During a Democratic presidential primary debate in early 2008, then-candidate Hillary Clinton was being pressed on surveys that suggested New Hampshire voters appreciated her resume, but found then-Sen. Barack Obama (D-Ill.) more likable. Clinton appeared to feign insult, drawing sympathetic applause and smiles from the crowd. "Well, that hurts my feelings," she said. "But I'll try to go on. "He's very likable," Clinton continued of Obama. "I agree with that. I don't think I'm that bad." Obama took a brief break from scribbling notes to weigh in. "You're likable enough, Hillary," Obama said tersely, not making eye contact with Clinton. He then returned to his notepad.

  • Al Gore's Sighing

    A 2000 presidential debate seriously hurt Al Gore's campaign when the cutaway shots caught him rolling his eyes and sighing audibly during George W. Bush's answers. Critics say behavior made Gore look elitist and unlikable in contrast with Bush's relaxed and folksy demeanor. Jon Stewart mocks Gore's sighs in The Daily Show clip above.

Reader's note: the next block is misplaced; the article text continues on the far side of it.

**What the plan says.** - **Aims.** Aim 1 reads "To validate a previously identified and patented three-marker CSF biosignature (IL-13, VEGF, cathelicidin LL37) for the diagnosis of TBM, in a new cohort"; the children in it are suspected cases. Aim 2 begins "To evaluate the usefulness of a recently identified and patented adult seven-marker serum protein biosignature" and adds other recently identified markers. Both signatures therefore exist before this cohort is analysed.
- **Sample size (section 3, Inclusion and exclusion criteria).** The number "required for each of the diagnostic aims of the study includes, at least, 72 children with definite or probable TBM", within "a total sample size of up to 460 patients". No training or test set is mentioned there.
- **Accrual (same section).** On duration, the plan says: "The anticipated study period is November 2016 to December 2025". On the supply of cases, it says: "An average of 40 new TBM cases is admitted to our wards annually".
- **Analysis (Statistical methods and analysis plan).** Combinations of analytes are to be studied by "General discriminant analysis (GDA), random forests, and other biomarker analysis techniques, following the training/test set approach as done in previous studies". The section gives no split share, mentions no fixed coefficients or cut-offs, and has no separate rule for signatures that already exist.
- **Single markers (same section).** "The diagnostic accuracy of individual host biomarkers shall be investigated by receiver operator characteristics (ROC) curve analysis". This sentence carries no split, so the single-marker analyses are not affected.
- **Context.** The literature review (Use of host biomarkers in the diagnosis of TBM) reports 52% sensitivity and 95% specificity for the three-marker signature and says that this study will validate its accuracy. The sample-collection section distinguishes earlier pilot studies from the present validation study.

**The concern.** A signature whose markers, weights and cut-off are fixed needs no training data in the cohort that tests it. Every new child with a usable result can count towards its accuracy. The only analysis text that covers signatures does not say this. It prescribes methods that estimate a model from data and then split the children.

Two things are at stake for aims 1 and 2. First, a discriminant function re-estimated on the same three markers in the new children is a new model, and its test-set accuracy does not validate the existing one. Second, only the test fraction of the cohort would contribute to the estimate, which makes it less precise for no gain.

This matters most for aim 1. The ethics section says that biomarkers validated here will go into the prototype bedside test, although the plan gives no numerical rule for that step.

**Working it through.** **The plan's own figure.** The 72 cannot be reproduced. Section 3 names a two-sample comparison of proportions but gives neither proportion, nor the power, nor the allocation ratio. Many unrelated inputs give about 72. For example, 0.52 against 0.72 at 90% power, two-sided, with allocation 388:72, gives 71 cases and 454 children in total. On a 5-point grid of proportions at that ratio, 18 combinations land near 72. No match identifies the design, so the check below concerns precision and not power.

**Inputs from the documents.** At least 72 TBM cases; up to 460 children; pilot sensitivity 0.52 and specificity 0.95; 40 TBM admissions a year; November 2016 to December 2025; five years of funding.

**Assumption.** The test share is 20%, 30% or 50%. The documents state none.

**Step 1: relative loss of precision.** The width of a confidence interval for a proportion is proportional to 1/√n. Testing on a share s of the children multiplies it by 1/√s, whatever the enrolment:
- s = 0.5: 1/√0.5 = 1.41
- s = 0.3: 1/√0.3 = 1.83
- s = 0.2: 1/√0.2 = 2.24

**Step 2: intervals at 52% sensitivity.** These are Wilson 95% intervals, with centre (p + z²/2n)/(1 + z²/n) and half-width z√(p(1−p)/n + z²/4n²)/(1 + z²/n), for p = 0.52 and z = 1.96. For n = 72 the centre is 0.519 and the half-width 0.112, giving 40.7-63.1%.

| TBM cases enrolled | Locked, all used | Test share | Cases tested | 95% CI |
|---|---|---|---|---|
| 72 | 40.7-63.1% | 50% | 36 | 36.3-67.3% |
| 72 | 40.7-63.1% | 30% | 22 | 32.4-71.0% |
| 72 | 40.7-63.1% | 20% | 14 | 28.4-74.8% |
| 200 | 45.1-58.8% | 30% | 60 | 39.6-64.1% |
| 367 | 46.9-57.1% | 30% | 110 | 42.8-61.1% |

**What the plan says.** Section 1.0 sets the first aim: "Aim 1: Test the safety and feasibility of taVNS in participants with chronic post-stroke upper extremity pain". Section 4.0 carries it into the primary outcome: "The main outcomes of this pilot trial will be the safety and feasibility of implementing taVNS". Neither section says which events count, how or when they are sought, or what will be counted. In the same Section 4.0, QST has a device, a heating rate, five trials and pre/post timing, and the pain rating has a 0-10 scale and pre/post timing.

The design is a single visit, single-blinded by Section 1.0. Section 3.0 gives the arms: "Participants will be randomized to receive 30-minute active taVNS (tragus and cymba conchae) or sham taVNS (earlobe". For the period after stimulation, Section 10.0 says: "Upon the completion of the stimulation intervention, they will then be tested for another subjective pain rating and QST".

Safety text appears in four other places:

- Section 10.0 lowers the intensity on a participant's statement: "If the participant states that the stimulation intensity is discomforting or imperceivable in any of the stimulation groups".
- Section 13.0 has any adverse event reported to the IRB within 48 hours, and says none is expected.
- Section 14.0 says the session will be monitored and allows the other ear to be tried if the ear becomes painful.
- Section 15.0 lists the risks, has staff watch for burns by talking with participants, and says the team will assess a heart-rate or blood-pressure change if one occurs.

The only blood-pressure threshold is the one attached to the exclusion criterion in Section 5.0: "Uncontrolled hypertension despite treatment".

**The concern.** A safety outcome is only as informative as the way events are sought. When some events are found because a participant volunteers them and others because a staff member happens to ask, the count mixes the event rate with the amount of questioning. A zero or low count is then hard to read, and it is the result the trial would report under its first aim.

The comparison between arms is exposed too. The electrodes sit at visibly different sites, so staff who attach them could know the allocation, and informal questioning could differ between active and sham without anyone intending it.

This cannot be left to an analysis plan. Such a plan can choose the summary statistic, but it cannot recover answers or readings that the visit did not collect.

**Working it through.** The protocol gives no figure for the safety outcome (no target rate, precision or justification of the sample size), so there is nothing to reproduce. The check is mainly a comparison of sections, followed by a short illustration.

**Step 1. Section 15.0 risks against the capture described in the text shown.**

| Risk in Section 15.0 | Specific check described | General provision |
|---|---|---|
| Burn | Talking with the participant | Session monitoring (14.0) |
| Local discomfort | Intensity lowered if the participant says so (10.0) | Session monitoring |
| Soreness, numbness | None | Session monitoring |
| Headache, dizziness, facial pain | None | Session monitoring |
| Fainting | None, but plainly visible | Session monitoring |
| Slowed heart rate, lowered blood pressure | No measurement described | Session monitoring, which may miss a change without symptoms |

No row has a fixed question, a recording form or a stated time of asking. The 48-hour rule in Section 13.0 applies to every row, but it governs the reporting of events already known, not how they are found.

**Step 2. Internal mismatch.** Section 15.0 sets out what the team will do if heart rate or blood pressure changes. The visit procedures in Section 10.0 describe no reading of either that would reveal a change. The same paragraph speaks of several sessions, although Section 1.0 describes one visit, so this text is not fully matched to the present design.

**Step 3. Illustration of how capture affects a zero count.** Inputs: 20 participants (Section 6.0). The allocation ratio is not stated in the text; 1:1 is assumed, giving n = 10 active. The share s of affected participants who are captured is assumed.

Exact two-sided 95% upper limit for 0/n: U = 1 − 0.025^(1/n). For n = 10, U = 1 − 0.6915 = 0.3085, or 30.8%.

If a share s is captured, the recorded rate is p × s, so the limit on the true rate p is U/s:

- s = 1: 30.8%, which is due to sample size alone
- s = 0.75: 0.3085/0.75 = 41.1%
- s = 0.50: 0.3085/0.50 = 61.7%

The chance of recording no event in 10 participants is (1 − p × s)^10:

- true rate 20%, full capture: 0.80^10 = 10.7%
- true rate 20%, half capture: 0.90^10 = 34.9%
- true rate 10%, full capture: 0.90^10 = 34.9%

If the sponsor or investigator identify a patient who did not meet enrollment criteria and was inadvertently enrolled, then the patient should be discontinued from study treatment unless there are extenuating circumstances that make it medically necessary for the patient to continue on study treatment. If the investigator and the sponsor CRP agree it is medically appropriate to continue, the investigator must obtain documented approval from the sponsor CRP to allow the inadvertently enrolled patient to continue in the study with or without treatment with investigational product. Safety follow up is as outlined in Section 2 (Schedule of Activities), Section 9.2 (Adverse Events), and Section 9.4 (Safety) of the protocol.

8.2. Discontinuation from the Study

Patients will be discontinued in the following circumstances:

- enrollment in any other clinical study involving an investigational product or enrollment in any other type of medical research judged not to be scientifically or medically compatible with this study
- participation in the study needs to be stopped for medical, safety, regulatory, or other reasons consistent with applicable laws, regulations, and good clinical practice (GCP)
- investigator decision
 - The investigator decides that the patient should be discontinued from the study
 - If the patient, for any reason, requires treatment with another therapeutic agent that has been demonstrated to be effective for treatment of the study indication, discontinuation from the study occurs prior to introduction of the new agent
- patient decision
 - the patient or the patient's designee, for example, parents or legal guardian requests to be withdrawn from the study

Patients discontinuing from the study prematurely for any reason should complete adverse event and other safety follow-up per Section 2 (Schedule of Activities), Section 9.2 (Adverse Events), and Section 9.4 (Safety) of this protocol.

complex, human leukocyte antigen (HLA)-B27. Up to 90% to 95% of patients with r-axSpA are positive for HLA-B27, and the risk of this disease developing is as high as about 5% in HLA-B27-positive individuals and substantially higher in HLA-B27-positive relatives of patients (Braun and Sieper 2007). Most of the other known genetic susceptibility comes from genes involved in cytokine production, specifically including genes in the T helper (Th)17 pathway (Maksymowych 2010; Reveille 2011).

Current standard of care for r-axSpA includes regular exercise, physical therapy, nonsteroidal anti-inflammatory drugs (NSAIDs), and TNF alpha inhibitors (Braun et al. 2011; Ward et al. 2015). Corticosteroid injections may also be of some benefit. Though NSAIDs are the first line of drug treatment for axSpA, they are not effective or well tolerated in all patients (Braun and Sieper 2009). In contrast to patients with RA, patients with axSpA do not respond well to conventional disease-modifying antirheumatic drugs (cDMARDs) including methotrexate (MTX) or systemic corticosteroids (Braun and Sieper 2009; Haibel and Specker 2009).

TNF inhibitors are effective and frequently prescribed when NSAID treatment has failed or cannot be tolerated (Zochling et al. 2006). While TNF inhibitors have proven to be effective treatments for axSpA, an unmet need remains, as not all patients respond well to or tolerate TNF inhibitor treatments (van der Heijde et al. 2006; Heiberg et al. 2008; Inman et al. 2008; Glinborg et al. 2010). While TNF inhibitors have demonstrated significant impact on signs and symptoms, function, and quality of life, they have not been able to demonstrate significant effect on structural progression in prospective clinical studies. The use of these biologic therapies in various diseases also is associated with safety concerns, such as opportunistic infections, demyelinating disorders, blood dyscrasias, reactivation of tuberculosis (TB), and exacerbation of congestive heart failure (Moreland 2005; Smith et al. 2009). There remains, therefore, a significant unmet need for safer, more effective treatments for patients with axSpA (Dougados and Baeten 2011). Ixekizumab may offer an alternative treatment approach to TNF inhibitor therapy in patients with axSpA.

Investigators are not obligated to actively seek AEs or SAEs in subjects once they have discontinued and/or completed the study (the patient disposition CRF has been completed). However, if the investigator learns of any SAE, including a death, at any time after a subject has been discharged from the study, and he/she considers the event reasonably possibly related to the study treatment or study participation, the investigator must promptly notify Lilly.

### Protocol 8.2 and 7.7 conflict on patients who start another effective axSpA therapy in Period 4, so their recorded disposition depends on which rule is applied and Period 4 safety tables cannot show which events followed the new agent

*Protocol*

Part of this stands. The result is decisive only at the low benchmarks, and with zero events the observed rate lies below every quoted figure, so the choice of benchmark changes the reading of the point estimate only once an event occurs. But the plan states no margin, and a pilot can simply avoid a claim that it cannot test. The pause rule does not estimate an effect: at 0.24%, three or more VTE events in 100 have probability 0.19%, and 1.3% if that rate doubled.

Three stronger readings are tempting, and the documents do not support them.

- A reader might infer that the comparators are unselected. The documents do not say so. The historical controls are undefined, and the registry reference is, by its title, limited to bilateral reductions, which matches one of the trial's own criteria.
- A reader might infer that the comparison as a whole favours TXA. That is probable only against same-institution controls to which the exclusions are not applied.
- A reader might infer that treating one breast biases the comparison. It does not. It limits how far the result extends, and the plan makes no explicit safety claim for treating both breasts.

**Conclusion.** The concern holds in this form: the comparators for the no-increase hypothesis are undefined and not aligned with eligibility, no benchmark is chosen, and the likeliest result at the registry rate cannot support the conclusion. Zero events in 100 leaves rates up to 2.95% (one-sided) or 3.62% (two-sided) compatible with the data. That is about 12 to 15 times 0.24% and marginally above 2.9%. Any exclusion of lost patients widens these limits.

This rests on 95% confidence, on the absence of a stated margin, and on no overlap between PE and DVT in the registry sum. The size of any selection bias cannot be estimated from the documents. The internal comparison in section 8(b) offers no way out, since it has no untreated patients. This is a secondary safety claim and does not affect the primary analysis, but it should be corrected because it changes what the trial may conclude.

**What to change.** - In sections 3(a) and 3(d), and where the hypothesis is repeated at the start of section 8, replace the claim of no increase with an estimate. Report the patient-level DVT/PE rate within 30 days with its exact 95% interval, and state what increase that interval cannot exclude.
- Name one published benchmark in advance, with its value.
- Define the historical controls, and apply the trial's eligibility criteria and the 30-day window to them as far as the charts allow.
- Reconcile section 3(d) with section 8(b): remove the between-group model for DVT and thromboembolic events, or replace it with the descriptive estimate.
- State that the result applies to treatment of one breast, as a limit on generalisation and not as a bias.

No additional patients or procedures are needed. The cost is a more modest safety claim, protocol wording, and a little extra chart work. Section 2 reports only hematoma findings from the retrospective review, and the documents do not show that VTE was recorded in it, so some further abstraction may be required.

• Let Me Finish

    Ross Perot may go down in history for his repeated interruptions of "let me finish" during a 1992 presidential debate. The behavior became fodder for SNL comedian Dana Carvey's Perot impression.

  • Glancing At His Watch

    George H. W. Bush was caught glancing at his watch during a 1992 presidential debate with Bill Clinton and Ross Perot. The now-famous move damaged Bush's campaign, making him look bored and impatient, <a href="http://www.usnews.com/news/politics/articles/2008/01/17/a-damaging-impatience" target="_hplink">reports say</a>. Bush snuck at peek at his watch again during his daughter-in-law Laura Bush's speech at the Republican convention in 2008.

  • Who Am I? Why Am I Here?

    When Independent Presidential candidate Ross Perot picked Vietnam War hero Admiral James Stockdale for his VP nominee, it created a rare three-person Vice Presidential debate in 1992. Stockdale was not a politician and not very well known. Attempting to introduce itself and poke some fun at this, he chose as his opening statement: "Who am I? Why am I here?" Stockdale later said he hoped to follow up the remarks with an explanation of his life, but never got to that point. Instead, the line left viewers wondering the same thing.